They have roamed across the wilderness and through the thick rain forests of Australia for more than 50,000 years. But because they live so deep inland, Aborigines have been an obscure, relatively unexplored people.

Until now.

Three years ago, Aussies Don Freeman and David Hudson founded Tjapukai Dance Theatre, a 17-person troupe of Aborigines that brings the music and dance of their ancient culture to the Western world.

"It's traditional and modern," Freeman says of the dance. "It's rhythmic and lots of stamping with the feet."

"I've traveled a fair bit around the world and seen a lot of cultural dance," chimes in Hudson, "but I've never seen anything like it. It's very much the use of the knees and very energetic."

"To accompany it we have hapsticks, which are two sticks they play off each other," says Freeman, "and we clap hands. Lots of voice noises, sounds. And we have an instrument called the didgeridoo that's a hollow tree that's been eaten out by termites. It's five feet long. When you blow on it, it produces a droning sound."

"It's probably the oldest wind instrument in the world," adds Hudson. "And it's indigenous to our country. It produces a sound that can only be described as eerie."

"It's an earth sound," says Freeman.

Then they say "Hold on," and there's a scurrying noise in the background of the conference telephone call.

"Okay, okay, are you ready?" asks one of them. They laugh mischievously.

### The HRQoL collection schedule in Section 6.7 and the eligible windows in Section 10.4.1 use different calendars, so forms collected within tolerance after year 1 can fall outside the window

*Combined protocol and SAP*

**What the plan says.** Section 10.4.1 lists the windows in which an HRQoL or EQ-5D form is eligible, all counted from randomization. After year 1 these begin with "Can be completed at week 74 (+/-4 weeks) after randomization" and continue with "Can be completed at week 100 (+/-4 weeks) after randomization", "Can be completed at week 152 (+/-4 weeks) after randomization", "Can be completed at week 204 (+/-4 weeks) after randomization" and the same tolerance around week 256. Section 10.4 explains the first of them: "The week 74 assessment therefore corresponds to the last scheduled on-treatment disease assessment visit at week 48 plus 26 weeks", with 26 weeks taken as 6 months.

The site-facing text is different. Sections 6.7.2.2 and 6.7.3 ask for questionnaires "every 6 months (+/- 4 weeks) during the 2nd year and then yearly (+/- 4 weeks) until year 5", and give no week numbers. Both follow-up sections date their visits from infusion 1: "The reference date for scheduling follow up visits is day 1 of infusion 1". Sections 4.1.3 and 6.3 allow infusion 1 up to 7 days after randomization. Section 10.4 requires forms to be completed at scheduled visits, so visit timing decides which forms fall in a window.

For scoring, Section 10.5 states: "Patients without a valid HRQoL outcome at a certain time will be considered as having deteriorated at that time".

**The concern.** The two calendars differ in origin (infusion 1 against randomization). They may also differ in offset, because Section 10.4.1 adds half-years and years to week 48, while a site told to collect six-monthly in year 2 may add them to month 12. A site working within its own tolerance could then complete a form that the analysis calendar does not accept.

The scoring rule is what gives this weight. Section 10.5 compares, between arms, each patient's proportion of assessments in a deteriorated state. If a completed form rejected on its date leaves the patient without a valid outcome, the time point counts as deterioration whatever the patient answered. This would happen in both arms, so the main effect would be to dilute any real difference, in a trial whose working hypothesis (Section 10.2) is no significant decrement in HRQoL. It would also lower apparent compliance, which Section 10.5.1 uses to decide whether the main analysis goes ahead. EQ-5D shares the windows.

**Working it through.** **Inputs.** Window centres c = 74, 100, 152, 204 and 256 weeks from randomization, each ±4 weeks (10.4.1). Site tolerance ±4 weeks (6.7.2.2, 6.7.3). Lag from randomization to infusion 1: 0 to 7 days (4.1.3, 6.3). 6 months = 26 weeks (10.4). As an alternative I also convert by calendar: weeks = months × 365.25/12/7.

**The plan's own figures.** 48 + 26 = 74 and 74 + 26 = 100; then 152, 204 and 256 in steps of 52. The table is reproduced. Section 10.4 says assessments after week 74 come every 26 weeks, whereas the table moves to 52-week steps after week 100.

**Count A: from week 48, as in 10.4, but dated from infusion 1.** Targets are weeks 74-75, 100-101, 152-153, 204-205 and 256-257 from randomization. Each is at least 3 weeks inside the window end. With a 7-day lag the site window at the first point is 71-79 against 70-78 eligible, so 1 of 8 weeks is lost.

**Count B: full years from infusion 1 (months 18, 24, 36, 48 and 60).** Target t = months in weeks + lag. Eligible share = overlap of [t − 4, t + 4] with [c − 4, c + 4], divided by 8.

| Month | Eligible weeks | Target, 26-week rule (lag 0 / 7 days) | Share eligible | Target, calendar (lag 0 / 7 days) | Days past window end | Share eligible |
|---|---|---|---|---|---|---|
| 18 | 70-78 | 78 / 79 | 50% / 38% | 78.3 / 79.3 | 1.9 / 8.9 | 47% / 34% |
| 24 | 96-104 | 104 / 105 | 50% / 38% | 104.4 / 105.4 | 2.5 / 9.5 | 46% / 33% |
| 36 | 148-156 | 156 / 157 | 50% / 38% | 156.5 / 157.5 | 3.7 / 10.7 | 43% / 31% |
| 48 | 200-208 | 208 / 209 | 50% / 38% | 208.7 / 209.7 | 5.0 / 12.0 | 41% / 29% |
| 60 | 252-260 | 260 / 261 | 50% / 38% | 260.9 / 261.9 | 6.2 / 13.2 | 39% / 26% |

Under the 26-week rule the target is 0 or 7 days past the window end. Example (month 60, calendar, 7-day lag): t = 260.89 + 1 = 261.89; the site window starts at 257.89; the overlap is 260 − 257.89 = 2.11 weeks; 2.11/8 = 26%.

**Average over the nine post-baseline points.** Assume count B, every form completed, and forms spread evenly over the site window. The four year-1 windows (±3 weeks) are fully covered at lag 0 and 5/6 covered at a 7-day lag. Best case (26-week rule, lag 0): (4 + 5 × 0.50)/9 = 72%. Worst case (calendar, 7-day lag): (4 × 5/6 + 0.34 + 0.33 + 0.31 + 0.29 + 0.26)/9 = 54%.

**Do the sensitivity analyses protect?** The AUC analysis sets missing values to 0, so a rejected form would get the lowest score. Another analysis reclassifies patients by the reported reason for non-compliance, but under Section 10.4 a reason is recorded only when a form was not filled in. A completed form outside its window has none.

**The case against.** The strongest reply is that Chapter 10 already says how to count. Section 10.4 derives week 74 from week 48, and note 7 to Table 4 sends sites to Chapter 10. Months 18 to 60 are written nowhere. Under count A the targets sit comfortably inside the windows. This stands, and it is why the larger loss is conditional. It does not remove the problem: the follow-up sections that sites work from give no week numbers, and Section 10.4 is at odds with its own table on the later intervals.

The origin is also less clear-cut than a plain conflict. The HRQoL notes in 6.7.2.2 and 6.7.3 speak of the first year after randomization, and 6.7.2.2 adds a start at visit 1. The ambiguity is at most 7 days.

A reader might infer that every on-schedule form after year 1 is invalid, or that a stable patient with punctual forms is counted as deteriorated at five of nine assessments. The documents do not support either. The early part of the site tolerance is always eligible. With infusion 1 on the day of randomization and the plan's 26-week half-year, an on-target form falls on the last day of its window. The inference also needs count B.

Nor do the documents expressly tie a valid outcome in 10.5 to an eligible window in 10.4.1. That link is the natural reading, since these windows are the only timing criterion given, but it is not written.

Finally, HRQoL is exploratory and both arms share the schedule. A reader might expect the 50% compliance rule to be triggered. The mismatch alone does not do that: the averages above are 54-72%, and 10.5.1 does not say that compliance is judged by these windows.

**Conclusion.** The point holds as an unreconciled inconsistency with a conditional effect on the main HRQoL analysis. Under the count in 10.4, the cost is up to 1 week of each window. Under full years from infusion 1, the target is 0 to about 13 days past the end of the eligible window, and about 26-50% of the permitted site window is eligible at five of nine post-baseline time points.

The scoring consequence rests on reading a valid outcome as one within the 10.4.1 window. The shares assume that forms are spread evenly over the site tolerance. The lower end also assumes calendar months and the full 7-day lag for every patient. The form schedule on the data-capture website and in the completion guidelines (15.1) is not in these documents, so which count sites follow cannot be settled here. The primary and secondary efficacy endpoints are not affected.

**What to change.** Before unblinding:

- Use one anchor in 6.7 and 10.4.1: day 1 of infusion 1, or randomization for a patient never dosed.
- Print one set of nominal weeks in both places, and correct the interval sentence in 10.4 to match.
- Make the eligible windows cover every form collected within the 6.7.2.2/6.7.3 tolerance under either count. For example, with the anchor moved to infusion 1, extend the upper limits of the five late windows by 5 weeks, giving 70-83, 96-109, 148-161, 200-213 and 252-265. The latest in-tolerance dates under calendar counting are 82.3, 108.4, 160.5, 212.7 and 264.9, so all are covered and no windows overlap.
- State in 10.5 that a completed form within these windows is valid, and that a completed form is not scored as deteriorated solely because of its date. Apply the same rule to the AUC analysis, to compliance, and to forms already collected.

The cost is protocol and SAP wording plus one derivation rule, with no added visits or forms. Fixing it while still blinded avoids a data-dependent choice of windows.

And there is this noise. This deep, rumbling, droning noise. Kind of like a foghorn.

"That was a cardboard tube we found here," says Freeman, "but that's what it sounds like."

"Except the didgeridoo is lower," says Hudson.

The dance routines usually relate an Aborigine legend. The one the Tjapukai troupe is performing now is about Quinkan Devil spirits of the Barron River Valley and the mysterious disappearing "fire sticks."

"These spirits, among other things, steal the fire sticks," says Hudson, "and the tribes have to go and confront these spirits so they can win back the fire sticks and make fire."

"It's contemporary Aborigine comedy theater, I think," says Freeman.

The Tjapukai Dance Theatre will perform tomorrow and Tuesday night at 8 at Georgetown University's Gaston Hall. Tickets are $12 ($6 for students) and available at the door two hours prior to each performance. For information, call 202-687-4081.